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Next: Writing the ISR Up: Output Compare Interrupts Previous: How do I install

Initializes the interrupt handler

Initialization of a hardware interrupt is done in the function init(). The basic things that must be done are

  1. initialization of any global variables and counters in the ISR
  2. arming the interrupt
  3. acknowledging any previously caught interrupts
Since this learning module is interested in installing an ISR for an output compare event, we'll focus on the initialization of this particular interrupt. In particular, we'll initialize the output compare 4 or OC4 interrupt.

The following source codes shows the listing for the init() function that only initializes the output compare event. This function is called at the start of any program you write. In earlier learning modules you used init() to initialize the SCI subsystem, but in the following example, we only show the instruction required to initialize the OC4 interrupt.

 void init(void){
   asm(" sei");
   CONFIG=0x04;  //disable watchdog timer
   TMSK2 = 0x03;
   TMSK1 |= OC4I;
   TFLG1 |= OC4F;
   TOC4 = TCNT + 256
   asm(" cli");

The first and last lines of this function are assembly language instructions that disable/enable interrupt handling. The first instruction (asm(" sei")) sets the I bit in the condition code register, thereby disabling any interrupts. This prevents us from catching an interrupt while we're trying to initialize the system. The last instruction (asm(" cli")) clears the I bit, thereby re-enabling interrupt handling.

The second instruction in the program disables the watchdog timer. The watchdog timer is a special hardware timer that automatically resets the micro-controller at specified time intervals. The watchdog timer is used to restart a system that may be "hung". In our case, we don't want this to happen, so the second instruction in init() is used to disable the watchdog timer. In all of the programs used in these learning modules, we run with the watchdog timer disabled.

The main body of the function (lines 3-7) initializes the OC4 interrupt. The first instruction is this block (_Time=0) zeros a global variable, _Time. This global variable is a counter that keeps track of the number of times the OC4 handler has been executed. Due to its global nature, _Time is accessible by all functions in your program. So all of your functions can treat _Time as a variable that holds the current real-time.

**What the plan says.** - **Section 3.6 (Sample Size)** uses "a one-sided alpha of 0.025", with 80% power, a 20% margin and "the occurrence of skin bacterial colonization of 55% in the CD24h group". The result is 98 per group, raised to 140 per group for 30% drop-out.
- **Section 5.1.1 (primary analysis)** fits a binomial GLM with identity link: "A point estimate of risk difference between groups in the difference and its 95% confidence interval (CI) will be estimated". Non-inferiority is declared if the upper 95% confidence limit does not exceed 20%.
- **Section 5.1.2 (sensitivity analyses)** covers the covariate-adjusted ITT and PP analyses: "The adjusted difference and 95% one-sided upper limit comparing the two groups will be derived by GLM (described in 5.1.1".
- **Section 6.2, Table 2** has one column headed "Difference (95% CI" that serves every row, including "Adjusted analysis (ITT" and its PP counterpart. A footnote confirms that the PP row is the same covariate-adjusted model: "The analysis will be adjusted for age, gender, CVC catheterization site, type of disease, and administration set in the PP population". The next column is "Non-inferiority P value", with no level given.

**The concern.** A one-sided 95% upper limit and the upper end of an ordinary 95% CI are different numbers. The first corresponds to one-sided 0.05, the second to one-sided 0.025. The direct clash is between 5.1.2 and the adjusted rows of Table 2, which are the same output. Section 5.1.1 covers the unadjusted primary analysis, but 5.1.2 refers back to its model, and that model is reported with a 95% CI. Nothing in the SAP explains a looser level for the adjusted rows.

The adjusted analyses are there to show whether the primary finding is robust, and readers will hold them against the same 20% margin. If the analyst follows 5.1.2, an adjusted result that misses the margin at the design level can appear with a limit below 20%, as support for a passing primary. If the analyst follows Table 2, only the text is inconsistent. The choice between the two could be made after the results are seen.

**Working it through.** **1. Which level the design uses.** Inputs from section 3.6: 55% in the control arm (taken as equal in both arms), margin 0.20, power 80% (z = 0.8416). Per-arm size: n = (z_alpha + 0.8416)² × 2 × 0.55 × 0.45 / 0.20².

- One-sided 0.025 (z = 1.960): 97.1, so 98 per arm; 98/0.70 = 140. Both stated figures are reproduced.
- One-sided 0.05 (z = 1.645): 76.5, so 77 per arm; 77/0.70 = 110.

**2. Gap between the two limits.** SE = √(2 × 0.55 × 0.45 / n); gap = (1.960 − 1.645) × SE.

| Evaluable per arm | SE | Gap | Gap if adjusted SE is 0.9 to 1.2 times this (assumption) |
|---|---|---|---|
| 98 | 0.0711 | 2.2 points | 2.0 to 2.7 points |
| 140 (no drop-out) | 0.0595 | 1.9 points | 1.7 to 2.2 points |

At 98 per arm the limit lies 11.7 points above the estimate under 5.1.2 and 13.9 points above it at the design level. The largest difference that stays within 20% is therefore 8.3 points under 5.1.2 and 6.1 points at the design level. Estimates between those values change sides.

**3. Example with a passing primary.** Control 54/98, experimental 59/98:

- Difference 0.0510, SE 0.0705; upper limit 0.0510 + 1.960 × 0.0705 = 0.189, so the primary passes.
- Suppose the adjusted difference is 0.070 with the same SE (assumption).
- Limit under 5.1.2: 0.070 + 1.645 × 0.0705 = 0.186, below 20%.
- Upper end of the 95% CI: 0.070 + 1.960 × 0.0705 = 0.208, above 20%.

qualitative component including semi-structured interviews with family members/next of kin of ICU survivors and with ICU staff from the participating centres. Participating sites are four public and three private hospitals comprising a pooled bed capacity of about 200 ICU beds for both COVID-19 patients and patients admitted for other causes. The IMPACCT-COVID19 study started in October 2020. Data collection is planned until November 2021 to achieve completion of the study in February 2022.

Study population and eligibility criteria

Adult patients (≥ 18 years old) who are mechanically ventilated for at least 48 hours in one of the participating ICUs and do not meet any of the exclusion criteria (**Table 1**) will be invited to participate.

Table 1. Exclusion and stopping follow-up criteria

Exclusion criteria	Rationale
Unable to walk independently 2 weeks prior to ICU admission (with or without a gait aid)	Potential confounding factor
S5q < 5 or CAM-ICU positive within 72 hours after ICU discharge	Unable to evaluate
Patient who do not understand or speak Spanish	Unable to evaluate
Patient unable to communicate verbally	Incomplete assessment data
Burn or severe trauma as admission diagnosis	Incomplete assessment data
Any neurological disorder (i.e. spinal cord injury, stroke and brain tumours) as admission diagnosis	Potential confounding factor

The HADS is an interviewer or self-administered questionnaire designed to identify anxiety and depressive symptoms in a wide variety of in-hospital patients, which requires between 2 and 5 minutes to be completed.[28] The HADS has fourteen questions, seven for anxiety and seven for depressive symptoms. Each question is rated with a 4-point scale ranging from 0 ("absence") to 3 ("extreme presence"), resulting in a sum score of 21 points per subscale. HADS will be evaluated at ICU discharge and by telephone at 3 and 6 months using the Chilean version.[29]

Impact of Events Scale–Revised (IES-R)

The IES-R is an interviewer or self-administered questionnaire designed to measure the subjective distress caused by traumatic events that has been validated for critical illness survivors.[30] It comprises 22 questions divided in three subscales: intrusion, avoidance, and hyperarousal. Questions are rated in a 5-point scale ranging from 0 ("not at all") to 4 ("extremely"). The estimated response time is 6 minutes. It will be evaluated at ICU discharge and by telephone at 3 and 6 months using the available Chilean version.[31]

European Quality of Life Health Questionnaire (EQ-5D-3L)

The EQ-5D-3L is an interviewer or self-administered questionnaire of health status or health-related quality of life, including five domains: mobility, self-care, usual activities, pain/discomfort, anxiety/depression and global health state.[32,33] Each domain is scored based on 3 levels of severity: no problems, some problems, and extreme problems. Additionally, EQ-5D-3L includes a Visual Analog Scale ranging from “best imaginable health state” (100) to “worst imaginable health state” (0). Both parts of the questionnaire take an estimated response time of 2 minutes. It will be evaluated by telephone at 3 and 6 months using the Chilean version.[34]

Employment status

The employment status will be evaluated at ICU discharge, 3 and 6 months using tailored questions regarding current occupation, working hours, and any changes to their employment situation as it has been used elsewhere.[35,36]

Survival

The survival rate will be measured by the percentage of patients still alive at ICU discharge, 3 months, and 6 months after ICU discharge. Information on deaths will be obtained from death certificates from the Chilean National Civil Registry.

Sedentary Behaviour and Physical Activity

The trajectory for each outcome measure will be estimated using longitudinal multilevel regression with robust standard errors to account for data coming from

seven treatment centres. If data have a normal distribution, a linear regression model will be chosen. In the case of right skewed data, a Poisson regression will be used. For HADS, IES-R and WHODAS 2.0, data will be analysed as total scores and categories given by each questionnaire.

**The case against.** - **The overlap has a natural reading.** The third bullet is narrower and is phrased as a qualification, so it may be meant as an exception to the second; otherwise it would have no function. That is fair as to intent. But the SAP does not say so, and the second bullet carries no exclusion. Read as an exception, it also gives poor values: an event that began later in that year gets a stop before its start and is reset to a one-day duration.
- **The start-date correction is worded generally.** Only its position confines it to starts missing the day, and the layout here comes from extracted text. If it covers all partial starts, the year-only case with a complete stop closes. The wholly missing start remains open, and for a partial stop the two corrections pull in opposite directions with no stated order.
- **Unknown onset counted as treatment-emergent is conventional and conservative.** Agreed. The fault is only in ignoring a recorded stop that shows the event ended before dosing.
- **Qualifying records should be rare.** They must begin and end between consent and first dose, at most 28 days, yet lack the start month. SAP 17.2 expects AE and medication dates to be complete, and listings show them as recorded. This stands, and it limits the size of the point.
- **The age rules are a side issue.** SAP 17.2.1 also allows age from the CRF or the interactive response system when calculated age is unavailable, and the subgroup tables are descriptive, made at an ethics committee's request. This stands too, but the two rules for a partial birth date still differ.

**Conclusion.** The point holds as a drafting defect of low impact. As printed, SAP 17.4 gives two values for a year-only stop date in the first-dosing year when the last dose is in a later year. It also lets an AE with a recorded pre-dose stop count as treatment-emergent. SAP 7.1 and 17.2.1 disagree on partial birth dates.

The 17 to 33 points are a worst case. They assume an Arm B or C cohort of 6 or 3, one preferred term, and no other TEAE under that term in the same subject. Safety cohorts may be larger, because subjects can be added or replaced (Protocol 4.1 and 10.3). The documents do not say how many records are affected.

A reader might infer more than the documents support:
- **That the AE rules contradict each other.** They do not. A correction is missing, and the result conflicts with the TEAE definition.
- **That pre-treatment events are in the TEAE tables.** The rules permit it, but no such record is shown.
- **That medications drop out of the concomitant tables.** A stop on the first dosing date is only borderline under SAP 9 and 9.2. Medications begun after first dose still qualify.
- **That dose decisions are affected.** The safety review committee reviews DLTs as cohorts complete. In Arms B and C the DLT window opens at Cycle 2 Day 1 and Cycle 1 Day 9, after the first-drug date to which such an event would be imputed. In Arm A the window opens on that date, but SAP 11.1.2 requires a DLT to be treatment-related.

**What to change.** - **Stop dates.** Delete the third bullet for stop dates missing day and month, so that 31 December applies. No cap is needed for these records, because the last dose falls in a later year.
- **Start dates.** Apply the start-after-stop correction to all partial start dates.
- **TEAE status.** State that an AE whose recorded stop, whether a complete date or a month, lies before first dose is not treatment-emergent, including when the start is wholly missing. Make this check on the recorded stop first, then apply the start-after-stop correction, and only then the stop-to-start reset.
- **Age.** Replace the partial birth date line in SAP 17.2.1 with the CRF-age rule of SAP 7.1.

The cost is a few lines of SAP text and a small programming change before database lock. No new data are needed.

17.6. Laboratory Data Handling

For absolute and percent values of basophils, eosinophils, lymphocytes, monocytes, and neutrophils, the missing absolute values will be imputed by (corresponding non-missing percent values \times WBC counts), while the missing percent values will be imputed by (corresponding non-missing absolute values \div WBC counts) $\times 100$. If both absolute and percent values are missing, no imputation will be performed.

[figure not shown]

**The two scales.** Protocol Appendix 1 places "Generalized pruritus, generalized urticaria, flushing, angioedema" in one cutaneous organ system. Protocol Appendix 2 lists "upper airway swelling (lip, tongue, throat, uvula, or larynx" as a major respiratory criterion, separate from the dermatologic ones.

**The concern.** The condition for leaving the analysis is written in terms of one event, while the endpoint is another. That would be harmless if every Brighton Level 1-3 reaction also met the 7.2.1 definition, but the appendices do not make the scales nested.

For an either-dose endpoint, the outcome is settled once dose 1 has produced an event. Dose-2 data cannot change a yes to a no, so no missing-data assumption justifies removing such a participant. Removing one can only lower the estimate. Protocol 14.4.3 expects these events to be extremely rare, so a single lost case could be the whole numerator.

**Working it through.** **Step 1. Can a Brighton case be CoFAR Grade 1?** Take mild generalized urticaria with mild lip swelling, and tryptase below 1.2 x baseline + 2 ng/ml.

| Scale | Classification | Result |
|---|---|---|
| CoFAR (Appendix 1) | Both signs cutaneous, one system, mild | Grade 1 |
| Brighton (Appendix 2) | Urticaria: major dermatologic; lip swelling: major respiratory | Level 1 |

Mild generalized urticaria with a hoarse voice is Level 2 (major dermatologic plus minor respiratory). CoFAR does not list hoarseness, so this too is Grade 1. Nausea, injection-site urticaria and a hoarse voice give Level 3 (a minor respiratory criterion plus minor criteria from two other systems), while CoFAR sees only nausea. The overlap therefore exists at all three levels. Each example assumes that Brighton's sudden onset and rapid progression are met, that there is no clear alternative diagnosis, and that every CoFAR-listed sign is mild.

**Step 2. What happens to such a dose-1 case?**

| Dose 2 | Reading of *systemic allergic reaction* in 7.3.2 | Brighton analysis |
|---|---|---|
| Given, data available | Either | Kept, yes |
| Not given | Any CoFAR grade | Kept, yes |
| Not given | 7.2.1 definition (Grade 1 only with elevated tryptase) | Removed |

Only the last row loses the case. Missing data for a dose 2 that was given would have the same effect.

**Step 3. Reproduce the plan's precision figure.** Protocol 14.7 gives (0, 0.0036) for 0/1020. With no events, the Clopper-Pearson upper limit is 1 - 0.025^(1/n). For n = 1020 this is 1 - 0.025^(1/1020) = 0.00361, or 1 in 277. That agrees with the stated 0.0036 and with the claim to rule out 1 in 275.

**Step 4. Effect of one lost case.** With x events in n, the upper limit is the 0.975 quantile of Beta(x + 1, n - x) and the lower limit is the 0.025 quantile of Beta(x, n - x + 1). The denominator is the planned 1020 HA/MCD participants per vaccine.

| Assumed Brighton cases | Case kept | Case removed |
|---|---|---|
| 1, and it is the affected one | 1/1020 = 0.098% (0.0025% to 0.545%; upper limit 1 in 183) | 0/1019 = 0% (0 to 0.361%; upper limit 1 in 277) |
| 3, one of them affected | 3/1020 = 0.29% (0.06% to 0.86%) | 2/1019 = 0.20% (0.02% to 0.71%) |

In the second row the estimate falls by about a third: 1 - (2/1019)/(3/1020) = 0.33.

The second instruction (TMSK2 = 0x03) sets the rate at which the TCNT counter is incremented. In particular, setting TMSK2 to verb!0x03! causes TCNT to be incremented once every 500 nanoseconds.

The third instruction TMSK1 |= OC4I arms the output compare 4 interrupt. OC4I is the logical name of the bit in TMSK1 that arms the OC4 interrupt.

The instruction TFLG1 |= OC4F acknowledges any previously received OC4 interrupts, thereby allowing your program to catch the next OC4 event. In this case, OC4F is the logical name of the bit in TFLG1 that signals when the OC4 event occurs.

Finally, we set the output compare register TOC4 to the next time we want an OC4 event to occur. This deadline is obtained by taking the current value of TCNT and adding 256 to it. So the next OC4 event should occur $256 nanoseconds from the current time, or rather the next OC4 event should occur in 128 $\mu$seconds.

next up previous
Next: Writing the ISR Up: Output Compare Interrupts Previous: How do I install
Bill Goodwine 2002-09-29